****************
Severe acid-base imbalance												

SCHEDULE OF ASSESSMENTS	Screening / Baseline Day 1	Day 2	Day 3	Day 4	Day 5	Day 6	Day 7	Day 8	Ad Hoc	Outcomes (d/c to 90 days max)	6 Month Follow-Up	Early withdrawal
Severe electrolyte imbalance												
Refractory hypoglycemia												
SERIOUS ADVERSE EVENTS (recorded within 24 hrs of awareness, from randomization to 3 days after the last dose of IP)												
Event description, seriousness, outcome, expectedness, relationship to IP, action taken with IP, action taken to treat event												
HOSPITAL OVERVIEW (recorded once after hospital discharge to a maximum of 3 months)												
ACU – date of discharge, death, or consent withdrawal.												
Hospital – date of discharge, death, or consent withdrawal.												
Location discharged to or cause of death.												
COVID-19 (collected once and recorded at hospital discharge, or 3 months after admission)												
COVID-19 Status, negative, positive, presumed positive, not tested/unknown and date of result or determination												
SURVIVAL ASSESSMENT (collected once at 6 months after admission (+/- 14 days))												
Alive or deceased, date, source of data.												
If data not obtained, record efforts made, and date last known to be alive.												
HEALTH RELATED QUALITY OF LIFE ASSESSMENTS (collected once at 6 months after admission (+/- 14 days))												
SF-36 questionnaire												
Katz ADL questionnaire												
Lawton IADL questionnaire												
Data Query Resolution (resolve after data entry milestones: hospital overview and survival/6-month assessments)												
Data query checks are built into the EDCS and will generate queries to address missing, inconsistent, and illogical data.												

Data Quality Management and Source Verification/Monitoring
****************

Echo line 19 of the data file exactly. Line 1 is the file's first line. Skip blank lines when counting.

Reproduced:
Lawton IADL questionnaire												